gained control of the M&StL recommending that the railroad should be
Four years later in November, 1960 the Minneapolis and St.
Louis Railway came under the control of the C&NW. Ironically,
despite the fact that the M&StL's most lean years were during this
time and the C&NW wanted control of the railroad it spent little
time tearing apart the railroad. By the 1970s much of the M&StL's
original through routes had been either abandoned or sold off as the
C&NW preferred its own lines in favor of its predecessor's (of
course, during this time the C&NW was also having serious financial
trouble itself). Today, only small sections of the M&StL remain in
use. To see a detailed, circa 1912 map of the M&StL system please click here.
Two GP7s and their slugs work a train through the hump at Proviso Yard on June 6, 1966.
In terms of passenger service, because the railroad served very few
major cities directly it did not operate a very extensive operation.
It's most well known train would be the North Star Limited, which operated between Minneapolis and the railroad's southern terminus at Albia, Iowa. From there the train was transferred to the Wabash and continued on to St. Louis. However, even that train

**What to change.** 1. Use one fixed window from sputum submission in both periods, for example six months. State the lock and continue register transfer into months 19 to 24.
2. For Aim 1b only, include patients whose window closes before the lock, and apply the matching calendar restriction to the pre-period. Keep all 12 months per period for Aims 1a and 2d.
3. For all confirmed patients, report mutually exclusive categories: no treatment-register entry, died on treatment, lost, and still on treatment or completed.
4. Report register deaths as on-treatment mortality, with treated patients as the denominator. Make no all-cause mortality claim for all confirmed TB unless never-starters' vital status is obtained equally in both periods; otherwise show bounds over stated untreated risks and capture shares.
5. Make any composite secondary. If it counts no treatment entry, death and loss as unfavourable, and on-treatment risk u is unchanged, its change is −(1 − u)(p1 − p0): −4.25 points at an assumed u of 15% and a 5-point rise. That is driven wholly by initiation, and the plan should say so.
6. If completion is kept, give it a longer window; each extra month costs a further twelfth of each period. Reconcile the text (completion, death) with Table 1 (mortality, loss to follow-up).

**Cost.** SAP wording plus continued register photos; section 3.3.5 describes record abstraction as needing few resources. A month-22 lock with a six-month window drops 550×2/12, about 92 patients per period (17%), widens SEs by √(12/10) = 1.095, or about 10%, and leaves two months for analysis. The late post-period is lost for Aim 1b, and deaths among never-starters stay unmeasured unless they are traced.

was short-lived and was discontinued by 1935. With the development of
the gas-electric railcar (the "Doodlebug") the M&StL began using it
extensively for most passenger services as they were cheap to operate,
could be used virtually anywhere and held compartments for both mail and
passengers. For more information about the M&StL please visit the Chicago & North Western Historical Society's website.
C&NW E7A #5015-A is today's power for the Kate Shelly 400 as it arrives at the depot in De Kalb, Illinois on a cold December 28, 1964.
The railroad also experimented with the Budd Company's RDC
(Rail Diesel Car) in the late 1950s for Minneapolis-Des Moines service
but found them to be of little use and unprofitable. The M&StL
utilized a steam and diesel locomotive
roster of mostly medium-sized power. For instance, the railroad's
largest steam locomotives were only 2-8-2 Mikados and its heaviest
diesel locomotives were six-axle EMD SD7s (the only two six-axle diesels
it ever operated). However, given the railroad's geography and size
this type of power performed quite well for its needs. The M&StL's
final order of diesel locomotives was a batch of 15 EMD GP9s delivered